KLS Medicomat conquers the Middle East

KLS Netherlands has been marketing its Medicomat for a few years now. In terms of the way it operates, the Medicomat is not so very different to an ATM. It’s a wall dispenser system for medicines.

In 2008, to shorten waiting times in chemist’s, KLS Netherlands started to develop a wall-based system for dispensing medication – the KLS Medicomat. In the Medicomat, boxes can be stored containing medication that has been prepared in advance according to the prescription. Particularly in the case of chronic illness, recipes are often identical for long periods. The time when new medication is needed is therefore predictable and the information needs are smaller. When it is time for new medication, the chemist’s can ask the doctor for a repeat prescription, prepare it, and place it in the KLS Medicomat ready for the customer. When the prescription has been placed in the KLS Medicomat, the chemist’s sends the customer a code by text message. Using this code, the customer can pick up the medicines at any convenient time.

By further automating the dispensing of medication, the chemist’s can provide its customers with more service. Customers who have no need of extra information do not have to wait in a queue but can simply pick up their medicines from the Medicomat outside. Moreover, customers are no longer restricted to opening hours because the Medicomat is open 24/7. A positive additional effect can be that the staff at the chemist’s can plan their work better and provide more service for people who do need information.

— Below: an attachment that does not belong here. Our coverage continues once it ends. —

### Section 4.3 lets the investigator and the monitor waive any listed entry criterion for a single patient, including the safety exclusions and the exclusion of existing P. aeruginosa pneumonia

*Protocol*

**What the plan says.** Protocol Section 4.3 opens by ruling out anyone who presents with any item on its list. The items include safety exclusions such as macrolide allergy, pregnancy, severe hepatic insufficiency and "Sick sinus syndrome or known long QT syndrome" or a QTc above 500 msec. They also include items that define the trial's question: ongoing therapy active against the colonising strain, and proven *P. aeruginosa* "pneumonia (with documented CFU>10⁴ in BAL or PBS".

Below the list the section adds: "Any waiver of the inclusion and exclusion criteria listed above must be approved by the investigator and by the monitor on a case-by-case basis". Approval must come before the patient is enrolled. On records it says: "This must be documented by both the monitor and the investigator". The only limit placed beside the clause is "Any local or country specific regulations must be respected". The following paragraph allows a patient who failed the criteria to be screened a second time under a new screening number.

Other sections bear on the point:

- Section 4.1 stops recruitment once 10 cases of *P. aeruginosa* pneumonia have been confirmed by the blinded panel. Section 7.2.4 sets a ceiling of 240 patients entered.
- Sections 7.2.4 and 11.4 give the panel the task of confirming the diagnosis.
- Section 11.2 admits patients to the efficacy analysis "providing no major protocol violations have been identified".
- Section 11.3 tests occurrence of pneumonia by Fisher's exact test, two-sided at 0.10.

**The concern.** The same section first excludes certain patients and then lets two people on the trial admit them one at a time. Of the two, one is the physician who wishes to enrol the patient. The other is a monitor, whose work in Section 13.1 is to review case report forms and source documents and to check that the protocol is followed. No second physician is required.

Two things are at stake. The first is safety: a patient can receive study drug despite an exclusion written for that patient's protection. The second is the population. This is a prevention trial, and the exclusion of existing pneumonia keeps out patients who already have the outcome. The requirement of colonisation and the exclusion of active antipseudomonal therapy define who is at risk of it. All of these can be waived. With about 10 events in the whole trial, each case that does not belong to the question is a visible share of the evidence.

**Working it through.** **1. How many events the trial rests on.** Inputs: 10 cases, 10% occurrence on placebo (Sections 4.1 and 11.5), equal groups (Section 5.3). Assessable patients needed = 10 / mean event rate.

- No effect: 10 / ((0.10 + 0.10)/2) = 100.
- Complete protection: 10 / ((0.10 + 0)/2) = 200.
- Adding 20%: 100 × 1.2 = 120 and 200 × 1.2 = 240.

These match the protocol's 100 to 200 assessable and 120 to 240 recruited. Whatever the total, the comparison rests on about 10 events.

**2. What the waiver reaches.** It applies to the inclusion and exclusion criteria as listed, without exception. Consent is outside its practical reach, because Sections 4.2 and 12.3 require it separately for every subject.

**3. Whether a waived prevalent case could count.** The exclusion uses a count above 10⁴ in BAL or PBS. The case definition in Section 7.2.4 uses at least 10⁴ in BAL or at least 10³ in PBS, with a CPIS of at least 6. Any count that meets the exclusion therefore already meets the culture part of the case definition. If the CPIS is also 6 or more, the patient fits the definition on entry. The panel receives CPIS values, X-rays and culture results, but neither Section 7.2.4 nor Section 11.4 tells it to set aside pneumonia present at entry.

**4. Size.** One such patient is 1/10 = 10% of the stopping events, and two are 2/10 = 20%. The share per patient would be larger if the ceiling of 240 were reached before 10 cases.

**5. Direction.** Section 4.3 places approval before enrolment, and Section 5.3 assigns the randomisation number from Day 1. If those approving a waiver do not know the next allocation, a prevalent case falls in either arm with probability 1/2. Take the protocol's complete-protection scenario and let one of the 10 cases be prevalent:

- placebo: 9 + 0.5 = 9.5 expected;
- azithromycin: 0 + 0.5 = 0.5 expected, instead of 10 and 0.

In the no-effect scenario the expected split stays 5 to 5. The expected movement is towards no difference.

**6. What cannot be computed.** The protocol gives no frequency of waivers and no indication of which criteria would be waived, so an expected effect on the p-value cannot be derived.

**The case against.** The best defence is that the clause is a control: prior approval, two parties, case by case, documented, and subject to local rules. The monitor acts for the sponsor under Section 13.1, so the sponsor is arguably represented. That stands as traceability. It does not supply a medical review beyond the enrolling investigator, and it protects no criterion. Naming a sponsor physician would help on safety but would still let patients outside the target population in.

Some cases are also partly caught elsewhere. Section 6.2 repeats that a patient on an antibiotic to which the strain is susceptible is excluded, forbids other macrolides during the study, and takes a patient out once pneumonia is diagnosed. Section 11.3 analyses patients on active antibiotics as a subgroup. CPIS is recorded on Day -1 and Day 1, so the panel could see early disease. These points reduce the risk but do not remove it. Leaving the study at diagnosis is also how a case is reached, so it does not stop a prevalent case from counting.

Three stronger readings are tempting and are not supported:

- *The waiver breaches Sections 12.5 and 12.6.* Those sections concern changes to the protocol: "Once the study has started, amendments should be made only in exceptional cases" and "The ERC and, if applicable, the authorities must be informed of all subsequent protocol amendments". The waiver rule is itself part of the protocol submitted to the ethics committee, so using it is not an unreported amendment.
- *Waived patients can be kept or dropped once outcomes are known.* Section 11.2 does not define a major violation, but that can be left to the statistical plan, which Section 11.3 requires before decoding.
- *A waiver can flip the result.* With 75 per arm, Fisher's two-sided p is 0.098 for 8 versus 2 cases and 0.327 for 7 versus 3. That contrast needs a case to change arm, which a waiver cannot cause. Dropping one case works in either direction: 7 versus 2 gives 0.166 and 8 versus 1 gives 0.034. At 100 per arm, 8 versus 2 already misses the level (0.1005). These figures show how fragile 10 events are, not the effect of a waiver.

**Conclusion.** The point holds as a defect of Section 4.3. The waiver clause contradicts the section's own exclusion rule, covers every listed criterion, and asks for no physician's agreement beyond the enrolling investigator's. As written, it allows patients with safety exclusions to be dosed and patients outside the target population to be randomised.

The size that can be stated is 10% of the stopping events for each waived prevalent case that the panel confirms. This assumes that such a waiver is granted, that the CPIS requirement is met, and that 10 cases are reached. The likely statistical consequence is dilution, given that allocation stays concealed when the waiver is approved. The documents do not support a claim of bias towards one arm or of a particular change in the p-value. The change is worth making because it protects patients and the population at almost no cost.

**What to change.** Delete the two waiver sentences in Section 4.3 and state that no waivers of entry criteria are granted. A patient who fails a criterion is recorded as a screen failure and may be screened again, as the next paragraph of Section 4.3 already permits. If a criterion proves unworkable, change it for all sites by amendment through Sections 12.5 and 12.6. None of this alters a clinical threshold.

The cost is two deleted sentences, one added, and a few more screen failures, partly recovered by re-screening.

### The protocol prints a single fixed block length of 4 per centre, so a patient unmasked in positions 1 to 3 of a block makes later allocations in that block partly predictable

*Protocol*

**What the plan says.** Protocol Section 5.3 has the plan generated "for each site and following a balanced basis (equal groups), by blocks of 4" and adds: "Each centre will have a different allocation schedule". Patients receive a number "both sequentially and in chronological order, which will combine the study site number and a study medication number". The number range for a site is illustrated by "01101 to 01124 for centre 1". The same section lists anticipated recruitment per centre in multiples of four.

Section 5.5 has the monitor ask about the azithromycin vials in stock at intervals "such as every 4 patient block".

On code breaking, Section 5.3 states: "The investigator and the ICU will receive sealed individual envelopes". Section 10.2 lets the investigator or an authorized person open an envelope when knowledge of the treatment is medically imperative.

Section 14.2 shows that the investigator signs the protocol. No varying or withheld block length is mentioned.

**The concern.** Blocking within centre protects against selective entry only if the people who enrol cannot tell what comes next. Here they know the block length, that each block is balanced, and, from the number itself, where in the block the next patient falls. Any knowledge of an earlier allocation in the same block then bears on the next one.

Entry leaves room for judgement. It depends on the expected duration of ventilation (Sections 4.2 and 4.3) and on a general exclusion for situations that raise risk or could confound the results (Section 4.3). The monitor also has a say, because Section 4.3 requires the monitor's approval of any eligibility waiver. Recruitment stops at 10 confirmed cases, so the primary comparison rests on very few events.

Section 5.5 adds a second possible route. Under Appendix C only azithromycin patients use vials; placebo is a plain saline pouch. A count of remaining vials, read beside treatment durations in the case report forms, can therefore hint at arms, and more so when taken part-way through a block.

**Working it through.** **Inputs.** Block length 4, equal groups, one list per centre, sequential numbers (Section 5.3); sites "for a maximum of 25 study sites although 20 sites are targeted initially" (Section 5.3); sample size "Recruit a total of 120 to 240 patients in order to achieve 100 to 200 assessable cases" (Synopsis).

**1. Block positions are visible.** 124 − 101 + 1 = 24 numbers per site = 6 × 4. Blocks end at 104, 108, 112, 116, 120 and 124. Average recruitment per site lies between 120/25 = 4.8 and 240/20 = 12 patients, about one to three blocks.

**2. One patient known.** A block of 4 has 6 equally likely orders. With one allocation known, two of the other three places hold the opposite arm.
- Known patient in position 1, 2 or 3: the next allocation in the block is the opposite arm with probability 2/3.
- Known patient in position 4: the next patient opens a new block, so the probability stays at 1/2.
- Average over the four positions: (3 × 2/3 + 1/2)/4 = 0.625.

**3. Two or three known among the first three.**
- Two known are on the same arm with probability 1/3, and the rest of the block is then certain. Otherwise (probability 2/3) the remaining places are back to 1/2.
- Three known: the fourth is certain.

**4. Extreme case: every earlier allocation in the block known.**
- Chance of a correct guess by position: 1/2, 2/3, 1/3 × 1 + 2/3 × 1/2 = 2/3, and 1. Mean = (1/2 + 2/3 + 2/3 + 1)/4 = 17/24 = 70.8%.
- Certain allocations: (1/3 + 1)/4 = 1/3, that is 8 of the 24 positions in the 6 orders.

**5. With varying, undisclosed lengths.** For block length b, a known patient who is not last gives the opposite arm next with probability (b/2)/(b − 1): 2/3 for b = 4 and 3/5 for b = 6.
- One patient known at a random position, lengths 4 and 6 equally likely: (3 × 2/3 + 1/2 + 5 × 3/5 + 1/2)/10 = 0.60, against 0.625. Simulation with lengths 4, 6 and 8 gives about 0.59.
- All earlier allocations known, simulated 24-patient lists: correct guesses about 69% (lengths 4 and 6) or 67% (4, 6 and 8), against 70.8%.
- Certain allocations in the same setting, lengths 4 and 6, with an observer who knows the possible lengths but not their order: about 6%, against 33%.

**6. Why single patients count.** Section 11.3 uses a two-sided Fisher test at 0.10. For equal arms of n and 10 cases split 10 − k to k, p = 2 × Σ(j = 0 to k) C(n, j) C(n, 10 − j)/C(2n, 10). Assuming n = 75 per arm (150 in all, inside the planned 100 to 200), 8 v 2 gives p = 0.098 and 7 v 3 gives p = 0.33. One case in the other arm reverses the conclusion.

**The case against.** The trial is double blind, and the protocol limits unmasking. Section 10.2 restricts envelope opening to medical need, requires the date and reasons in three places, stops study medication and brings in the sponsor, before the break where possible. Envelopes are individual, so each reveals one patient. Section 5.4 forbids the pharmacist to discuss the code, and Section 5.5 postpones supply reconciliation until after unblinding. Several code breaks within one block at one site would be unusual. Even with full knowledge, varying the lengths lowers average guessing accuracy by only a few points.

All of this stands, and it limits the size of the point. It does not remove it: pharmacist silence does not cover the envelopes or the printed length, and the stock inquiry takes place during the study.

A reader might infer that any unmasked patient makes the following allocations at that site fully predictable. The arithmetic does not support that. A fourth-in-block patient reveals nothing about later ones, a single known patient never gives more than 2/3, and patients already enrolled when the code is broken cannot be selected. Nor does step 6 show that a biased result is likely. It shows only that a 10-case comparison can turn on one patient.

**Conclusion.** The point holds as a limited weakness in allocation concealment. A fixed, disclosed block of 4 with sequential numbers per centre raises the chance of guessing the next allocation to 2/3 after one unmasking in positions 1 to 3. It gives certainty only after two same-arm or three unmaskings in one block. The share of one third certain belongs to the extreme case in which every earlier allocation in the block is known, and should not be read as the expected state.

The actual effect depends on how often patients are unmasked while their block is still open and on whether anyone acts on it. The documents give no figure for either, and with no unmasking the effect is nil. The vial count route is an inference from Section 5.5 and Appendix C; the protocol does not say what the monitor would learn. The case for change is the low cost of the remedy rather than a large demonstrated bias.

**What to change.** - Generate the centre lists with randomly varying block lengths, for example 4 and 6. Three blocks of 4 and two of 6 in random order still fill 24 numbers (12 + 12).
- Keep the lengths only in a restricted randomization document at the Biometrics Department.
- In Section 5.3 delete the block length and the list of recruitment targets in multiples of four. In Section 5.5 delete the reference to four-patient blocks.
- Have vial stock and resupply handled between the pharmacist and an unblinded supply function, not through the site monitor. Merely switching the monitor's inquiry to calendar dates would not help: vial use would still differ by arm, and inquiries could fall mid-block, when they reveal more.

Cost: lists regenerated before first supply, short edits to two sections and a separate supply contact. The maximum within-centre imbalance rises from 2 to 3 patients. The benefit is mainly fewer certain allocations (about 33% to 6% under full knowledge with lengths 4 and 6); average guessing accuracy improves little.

Following a steady increase in the number of KLS Medicomats in the Netherlands, the automats are also starting to grow in popularity outside the Netherlands. The challenge here is that the business case differs from country to country. The most interesting market at the moment for KLS Netherlands is Kuwait. KLS Netherlands is selling its entire portfolio here, including the KLS Medicomat, in co-operation with a local party. However, here the machine will not only be used to shorten queues at the chemist’s but also seems to be a great way of preventing the theft of medicines. In Kuwait, the chemist’s is usually found in a hospital, so the first KLS Medicomat was also recently installed in a hospital. The hospital patients can get their medication from the machine 24 hours a day, 7 days a week. And because the KLS Medicomat can be fully locked, far fewer medicines ‘disappear’.


For KLS Netherlands and its partner, the Medicomat was the first installation in Kuwait. This was celebrated at the gala opening of the hospital in the presence of the Kuwaiti Minister of Health Ali Al-Obaidi. He collected the first package from the machine and had it explained to him by Patrick van Voorn of KLS Netherlands.

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